One of the most interesting things James Franklin has ever said is that he remembers how the crowd sounded.
Not the cheers or the noise overwhelming an opponent. But the boos, the jeers and the occasional “Fire Franklin” chant.
Life was different in 2014 and 2015. For everyone.
Fast forward to the final chapters of 2019 and the story is different. Penn State is -short of a borderline historic upset by Rutgers- 60 minutes of football from another 10-win season. A favorable bowl showing and Penn State could hit the 11-win mark for the third time in four years. You can be critical of the losses, you can discuss the merits of an up and down offense, but it’s hard to argue with the results.
And yet there is still that small but not at all quiet portion of Penn State’s fan base that has bubbled up over the course of the Nittany Lions’ season, one which Franklin has felt compelled to address, albeit between the lines.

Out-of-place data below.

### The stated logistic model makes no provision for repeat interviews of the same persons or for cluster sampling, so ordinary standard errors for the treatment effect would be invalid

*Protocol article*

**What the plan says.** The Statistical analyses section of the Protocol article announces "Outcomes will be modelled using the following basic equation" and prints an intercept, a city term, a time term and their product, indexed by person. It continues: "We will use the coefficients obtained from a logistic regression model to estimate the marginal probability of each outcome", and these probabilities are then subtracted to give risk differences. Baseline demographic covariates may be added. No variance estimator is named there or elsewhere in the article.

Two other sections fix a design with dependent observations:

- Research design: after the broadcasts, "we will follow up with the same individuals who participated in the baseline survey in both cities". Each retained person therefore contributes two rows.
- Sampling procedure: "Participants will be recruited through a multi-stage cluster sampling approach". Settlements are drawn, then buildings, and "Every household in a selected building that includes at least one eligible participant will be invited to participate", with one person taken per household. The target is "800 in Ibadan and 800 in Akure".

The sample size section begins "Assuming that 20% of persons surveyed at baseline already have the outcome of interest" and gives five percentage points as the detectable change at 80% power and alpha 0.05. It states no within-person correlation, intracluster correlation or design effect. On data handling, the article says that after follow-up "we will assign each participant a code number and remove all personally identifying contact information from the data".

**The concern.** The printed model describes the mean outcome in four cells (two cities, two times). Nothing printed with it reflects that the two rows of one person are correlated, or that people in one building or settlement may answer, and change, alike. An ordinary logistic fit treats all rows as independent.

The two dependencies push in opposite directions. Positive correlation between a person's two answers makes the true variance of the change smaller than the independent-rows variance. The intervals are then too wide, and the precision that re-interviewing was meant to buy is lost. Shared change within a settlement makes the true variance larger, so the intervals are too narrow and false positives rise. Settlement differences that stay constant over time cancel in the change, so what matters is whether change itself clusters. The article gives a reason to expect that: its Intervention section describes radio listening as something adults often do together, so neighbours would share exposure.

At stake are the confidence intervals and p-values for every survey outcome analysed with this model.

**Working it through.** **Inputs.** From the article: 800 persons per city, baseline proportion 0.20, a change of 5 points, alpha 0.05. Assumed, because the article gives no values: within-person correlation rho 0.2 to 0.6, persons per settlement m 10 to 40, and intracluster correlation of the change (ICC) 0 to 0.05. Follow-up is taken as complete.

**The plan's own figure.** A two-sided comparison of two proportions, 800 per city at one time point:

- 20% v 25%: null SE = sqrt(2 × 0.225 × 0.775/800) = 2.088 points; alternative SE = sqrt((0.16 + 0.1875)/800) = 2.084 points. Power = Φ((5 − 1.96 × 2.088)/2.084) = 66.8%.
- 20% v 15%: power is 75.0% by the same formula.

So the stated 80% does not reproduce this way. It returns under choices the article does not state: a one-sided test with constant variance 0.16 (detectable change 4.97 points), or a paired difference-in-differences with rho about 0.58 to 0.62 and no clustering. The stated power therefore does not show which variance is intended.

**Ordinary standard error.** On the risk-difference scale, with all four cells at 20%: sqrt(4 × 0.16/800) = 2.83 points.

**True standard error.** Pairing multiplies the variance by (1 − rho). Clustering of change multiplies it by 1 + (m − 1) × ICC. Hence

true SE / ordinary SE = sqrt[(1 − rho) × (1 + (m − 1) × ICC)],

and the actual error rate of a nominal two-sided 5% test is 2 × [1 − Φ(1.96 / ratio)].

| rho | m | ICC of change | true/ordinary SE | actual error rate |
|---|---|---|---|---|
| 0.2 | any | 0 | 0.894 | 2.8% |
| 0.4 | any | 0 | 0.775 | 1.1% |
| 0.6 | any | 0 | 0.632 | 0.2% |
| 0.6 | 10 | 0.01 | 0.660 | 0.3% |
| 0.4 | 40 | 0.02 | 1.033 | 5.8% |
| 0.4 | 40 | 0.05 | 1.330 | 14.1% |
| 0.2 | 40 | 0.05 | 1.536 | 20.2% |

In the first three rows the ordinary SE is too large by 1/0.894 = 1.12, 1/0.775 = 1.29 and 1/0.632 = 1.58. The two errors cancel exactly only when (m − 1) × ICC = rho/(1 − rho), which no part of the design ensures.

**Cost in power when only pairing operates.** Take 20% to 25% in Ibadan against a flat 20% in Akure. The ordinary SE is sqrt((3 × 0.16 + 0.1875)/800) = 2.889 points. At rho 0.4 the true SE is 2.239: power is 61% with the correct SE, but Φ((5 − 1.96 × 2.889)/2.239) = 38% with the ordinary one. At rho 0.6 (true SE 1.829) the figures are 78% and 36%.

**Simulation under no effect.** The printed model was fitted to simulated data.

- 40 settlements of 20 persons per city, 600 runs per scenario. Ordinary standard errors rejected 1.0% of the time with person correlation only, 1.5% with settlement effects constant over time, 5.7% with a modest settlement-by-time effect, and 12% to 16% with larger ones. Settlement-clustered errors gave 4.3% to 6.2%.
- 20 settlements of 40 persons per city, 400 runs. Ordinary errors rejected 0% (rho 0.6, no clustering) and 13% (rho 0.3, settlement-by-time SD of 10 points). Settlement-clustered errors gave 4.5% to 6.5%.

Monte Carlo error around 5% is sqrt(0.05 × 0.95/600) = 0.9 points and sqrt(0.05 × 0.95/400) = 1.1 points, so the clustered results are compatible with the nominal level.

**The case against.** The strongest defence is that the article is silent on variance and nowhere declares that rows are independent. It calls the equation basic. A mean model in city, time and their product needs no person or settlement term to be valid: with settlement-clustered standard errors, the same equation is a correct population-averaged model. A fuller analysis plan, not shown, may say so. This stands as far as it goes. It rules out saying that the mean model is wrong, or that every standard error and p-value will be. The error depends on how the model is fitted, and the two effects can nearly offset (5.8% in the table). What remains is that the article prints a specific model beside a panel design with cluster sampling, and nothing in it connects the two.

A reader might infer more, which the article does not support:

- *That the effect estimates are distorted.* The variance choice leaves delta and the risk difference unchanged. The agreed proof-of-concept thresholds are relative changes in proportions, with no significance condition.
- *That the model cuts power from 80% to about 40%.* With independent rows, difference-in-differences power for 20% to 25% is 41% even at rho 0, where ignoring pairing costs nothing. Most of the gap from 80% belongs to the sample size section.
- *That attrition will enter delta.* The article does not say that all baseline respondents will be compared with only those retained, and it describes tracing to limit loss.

It’s an interesting sub-narrative as the Nittany Lions roll into December and Franklin's name comes up, legitimately or not, for openings across the country. How much does it bother him? Six years ago Penn State sat on the brink of irrelevance, now it occupies a short list of programs annually in the national conversation.
And still, on the brink of another successful season by any reasonable measure, Franklin feels compelled to fight back just a little bit. Even if it simply makes him feel better to get it off his chest.
“I'm getting to a point where I'm getting older, where I'm not one of these guys that can tell you that I don't care what other people think; I do,” Franklin said on Tuesday. “I care deeply about what other people think. But I am probably getting to a point where I'm pretty confident. If you look at what we've done since we've been here, there's a lot to be proud of, and everybody should feel that way. The trainers, the doctors, the players, the coaches, the media that covers Penn State football, the fans, the people in the community, the season ticket holders, the students, they should always feel really proud because everybody had a part in it.”